Lauren Aycock Anderson, a Baltimore-area relational therapist, says that people get kinky for a variety of reasons. “We have to be careful not to assume that all people interested in kink have been sexually abused,” she says. “That can be stigmatizing on a variety of levels. Some people claim to be ‘born kink,’ having fantasized about BDSM-like situations since they were children.”
“Kink is a whole spectrum of interests depending on who you ask,” Scott says, “but what we do differently [at The Igloo] is we try to have fun with it, while the rest of that world tries to keep it under the radar.”
Shannon Cosgrove gave up working with corpses to deal with drunks
March 17 2015 STYLE WEEKLY
Shannon Cosgrove has a tattoo that runs across her chest, just under her collarbone, that reads, “I’ll sleep when you’re dead.” Her dark brown hair is cut straight across her shoulders and her harsh bangs hang above her brown eyes which sit curiously behind her thick, black, plastic frames. Hidden between her fingers are more symbols and markings, and a pair of brightly colored, inked ice cream cones poke out from under her sleeve on her forearm. She’s dressed all in black.
Cosgrove has been tending bar at Sticky Rice for the last two months. For two years before that, she was an occasional waitress and hostess at the hip sushi/rock ’n’ roll joint in Fells Point. She took on the second job purely for the fun factor. She’s known for her vegan cookie butter cookie sundae creation and good conversation. Her past career, as a mortician, or Funeral Director, was emotionally taxing in an unexpected way. She worked for a publicly traded, corporate funeral home for eight years before turning to bartending full time.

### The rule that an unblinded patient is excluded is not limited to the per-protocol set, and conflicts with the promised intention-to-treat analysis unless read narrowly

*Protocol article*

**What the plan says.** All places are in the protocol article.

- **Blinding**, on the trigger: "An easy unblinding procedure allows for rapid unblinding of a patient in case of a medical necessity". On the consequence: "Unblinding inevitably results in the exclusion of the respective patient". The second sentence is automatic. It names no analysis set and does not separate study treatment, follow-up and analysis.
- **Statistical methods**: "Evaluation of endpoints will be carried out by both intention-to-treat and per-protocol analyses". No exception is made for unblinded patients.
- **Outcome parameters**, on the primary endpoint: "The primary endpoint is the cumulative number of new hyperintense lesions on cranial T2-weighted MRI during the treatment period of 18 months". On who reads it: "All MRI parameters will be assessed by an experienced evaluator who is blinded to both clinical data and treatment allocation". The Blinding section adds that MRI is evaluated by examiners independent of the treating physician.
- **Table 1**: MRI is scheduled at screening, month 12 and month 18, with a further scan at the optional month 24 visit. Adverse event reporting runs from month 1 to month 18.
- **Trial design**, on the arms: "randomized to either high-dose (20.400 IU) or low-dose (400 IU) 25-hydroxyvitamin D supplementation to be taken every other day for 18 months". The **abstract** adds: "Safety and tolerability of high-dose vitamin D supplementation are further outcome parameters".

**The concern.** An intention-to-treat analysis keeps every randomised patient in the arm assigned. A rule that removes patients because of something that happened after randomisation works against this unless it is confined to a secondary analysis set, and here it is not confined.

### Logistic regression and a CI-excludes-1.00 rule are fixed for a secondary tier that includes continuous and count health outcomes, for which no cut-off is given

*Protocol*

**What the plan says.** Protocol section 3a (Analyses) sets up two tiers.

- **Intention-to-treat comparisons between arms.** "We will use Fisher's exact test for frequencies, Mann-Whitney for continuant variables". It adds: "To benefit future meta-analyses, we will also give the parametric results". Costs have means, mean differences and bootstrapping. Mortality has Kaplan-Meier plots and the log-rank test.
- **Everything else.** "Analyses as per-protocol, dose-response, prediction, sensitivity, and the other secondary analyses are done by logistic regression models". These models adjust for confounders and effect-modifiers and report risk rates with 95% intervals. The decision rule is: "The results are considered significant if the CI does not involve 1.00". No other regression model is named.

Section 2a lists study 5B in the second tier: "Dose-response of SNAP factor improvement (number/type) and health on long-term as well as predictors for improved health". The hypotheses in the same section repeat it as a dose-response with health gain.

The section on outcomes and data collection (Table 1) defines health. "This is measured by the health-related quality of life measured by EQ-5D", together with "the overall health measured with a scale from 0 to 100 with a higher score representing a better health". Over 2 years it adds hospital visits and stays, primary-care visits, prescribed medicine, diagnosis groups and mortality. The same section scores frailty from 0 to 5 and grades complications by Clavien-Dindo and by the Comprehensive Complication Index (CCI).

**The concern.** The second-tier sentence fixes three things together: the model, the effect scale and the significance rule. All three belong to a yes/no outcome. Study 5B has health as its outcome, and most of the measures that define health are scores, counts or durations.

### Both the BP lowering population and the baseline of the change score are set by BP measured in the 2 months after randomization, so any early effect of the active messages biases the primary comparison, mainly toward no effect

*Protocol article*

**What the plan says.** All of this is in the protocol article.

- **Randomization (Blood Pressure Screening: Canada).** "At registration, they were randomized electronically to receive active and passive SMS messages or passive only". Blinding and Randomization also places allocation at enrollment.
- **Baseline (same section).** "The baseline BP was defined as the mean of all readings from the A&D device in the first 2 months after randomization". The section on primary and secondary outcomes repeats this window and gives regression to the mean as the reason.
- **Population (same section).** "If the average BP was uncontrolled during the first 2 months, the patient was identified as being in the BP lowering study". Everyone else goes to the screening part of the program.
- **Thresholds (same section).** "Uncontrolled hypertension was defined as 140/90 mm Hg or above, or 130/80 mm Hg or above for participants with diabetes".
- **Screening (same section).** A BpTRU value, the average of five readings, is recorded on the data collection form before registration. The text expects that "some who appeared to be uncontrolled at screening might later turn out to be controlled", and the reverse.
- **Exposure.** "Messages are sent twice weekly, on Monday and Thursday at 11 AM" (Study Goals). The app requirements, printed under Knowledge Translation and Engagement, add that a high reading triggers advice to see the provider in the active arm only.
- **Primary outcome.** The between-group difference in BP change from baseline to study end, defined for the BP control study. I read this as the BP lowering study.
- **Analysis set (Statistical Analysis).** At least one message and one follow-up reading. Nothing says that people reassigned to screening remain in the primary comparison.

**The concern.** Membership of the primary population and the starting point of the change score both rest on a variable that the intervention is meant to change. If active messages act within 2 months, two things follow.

“I stopped embalming several years ago and started just doing sales,” Cosgrove says. “I hated it. I was very good at it, but I hated it. I felt like a car salesman for caskets.”
She says the last three or so years as a funeral director and sales rep started to wear on her. The work was commission-based and the focus, like many sales organizations, was on the upsell. “It was not about caring for people, or grieving, or helping them get through it,” she says. “I just became disgusted with what I was doing.” She says she liked the funeral home she worked at, and loved everyone she worked with, but she no longer agreed with the company’s principles and ideals.
Cosgrove first became interested in mortuary arts when her best childhood friend died of cystic fibrosis. They were 15. She says he spent that entire summer break at John’s Hopkins Hospital because his lung had collapsed and he was jaundiced. “He just didn’t look like himself,” she says, “and that was how I thought I was going to have to remember him.”
At the funeral, she was fascinated by how the funeral director was able to transform his body to a healthier look using science and chemistry. “The funeral director was very kind to me,” she says, “and didn’t dismiss me because I was a child.”
A couple of years later, when Cosgrove was 17 years old, she told her mother she planned to attend Community College of Baltimore County for mortuary arts, the only program of its kind in the state of Maryland. In an effort to deter her daughter, her mother set her up with a shadow day with a funeral director. “I came running home screaming, ‘I can’t wait to do this!’,” Cosgrove recalls. “She thought it would terrify me. But I just wanted to do it even more.”
Three of Cosgrove’s closest friends died before she graduated high school in Dundalk. “By the time I was 18, I had lost four of the most important people in my life, and I just wanted to be there for people who had dealt with loss,” she says.